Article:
US Congressional Guide to SUBVERSIVE Organizations & Publications, 1951

Charleston Voice

The tactics and strategies of replacing Americanism with Communism have never changed – altered and revised perhaps, but the agenda is the same.

Communism is not solely a “Soviet thang” as we’ve seen, but an internationalist thrust against individual liberties. This report was published back when the congress still had some public respect for protecting America’s independence as Americanism. Sadly, most have become “fellow travelers” of the subversive Left. With a clear understanding, you too, will be able to identify the enemies who are destroying America from within our gates. Whether or not you act on it, is up to you. ( I just ordered one of only 2 hard copies online available. Cheap, 1951 GPO ed. $11.)


[Excerpted. Excuse typos, misspellings which are from the original]

The committee has ascertained that a Communist front is an organization or publication created or captured by the Communists to do the party’s work in special fields. The Communist front is the greatest weapon of communism in the country today because subterfuge often makes it difficult to recognize its true Communist nature. The Communist front does not hesitate to camouflage its true purposes behind such moral and human appeals as “peace” and “civil rights” when it serves the Communist purpose and the aims of the Soviet Union. This guide can serve no better purpose than properly identifying such organizations.

By “outright'” Communist enterprises, the committee refers to such organizations as the Communist Party, U. S. A., whose subservience to Soviet Russia and international communism cannot be disguised. An examination of the compilation will disclose relatively few organizations of this nature as compared with the hundreds of front organizations set up by the Communist Party.

….The rise of Adolf Hitler to power created a new threat to the Soviet Union and to the international Communist movement. Hence the Seventh Congress of the Communist International, in 1935, gave an added impetus to the creation of front organizations under Communist initiative and leadership, the chief purpose of which was to protect and serve the Communist Party and the Soviet Union. The ability of the Communists to ensnare large numbers and influential individuals, to serve as decoys in operating these fronts, reached its high point following the Seventh Congress in 1935,


The methods employed by the Communists in establishing and operating these front organizations, methods demonstrated by the various organizations herein cited, have been well summarized by a former high official of the Communist Party of the United States:

A front organization is organized by the Communist Party in the following fashion: First, a number of sympathizers who are close to the party and whom the party knows can be depended upon to carry out party orders, are gotten together and formed into a nucleus which issues a call for the organization of a particular front organization which the party wants to establish. And generally after that is done a program is drawn up by the party, which this provisional committee adopts. Then, on the basis of this provisional pro.irram. all kinds of individuals are canvassed to become sponsors of the organization, which is to be launched in the very near future. A provisional secretary is appointed before the organization is launched and in every instance in our day the secretary who was appointed was a member of the Communist Party. * * * ^jj^] ^g president of the organization we would put up some prominent public figure who was willing to accept the presidency of the organization, generally making sure that, if that public figure was one who would not go along with the Communists, he was of such a type that he would be too busy to pay attention to the affairs of the organization. * * *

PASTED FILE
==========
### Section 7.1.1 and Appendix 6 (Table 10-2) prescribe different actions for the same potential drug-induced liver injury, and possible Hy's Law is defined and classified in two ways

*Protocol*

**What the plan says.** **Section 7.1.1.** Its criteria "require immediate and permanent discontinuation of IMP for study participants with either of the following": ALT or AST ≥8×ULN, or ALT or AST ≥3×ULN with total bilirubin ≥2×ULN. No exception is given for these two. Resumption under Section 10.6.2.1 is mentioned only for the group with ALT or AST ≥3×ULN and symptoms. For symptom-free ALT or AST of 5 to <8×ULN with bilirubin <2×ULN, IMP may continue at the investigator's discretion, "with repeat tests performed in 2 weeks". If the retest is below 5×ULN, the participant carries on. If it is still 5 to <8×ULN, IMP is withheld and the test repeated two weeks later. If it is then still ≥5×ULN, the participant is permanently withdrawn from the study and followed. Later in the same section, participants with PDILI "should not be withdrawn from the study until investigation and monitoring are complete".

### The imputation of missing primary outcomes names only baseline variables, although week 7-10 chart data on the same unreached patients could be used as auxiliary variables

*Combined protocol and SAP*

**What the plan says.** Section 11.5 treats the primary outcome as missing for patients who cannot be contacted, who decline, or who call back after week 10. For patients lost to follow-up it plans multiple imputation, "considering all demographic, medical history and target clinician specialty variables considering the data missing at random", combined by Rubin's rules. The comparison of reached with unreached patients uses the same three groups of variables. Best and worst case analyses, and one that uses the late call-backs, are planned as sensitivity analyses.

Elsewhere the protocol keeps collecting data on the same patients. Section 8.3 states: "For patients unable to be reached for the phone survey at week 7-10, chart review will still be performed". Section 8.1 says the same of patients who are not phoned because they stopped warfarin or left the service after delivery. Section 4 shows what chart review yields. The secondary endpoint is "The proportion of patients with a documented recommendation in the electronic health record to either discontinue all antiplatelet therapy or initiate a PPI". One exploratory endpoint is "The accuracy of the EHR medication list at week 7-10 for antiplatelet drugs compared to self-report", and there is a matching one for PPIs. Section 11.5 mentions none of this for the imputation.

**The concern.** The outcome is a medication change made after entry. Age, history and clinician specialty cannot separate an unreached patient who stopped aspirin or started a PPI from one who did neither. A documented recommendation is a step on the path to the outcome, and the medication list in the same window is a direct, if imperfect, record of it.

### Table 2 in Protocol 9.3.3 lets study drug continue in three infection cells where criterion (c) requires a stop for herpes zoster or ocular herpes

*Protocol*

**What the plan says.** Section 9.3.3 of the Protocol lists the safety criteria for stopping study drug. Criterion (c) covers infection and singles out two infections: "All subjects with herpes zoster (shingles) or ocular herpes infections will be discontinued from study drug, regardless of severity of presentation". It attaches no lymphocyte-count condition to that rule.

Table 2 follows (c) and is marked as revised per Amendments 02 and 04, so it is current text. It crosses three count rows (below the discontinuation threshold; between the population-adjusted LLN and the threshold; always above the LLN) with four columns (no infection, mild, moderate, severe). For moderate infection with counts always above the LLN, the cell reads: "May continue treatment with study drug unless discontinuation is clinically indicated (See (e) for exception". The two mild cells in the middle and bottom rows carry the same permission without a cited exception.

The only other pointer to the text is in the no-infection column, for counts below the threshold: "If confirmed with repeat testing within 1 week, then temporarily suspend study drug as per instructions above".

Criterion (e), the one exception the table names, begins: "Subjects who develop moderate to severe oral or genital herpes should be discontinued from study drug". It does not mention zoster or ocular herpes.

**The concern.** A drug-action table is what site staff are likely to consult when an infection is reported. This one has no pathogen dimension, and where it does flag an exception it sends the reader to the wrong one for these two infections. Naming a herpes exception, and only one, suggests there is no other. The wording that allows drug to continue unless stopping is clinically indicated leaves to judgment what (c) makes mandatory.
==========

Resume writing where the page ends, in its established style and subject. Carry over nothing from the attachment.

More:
On the committee that would be drawn together, a sufficient number of Communists and Communist Party sympathizers, who would carry out party orders, was included, and out of this number a small executive committee was organized.


• ♦ ♦ which carried on the affairs of the organization, so-called, and this small executive committee, with the secretary, really ran the organization. And this small committee and the secretary are the instruments of the Communist Party, with the result that when manifestos or decisions on campaigns are made, those campaigns are ordered by the Communist Party.

(Hearings of the Special Committee on Latin-American Activities, vol. 7, pp. 4^10, Jflll, ^118.’^


III Judging the individuals associated with Communist-front organizations, to determine the degree of their responsibility for its activities and their closeness to the Communist Party, one should be guided by consideration of the following categories of individuals included within them:

1. Members of the Communist Party who have openly avowed their affiliation.

2. Members of the Communist Party, not openly avowed, proven to be such on the basis of documentary or other proof.

3. Those accepting Communist Party discipline, either secret party members or outsiders who accept such discipline and instruction. This category may be recognized by the regularity with which it follows the line of the

Communist Party, throughout all its variations, by the number of different front affiliations, by the posts they occupy in these front organizations, and by the fact that they retain their affiliation after the organization has been publicly exposed.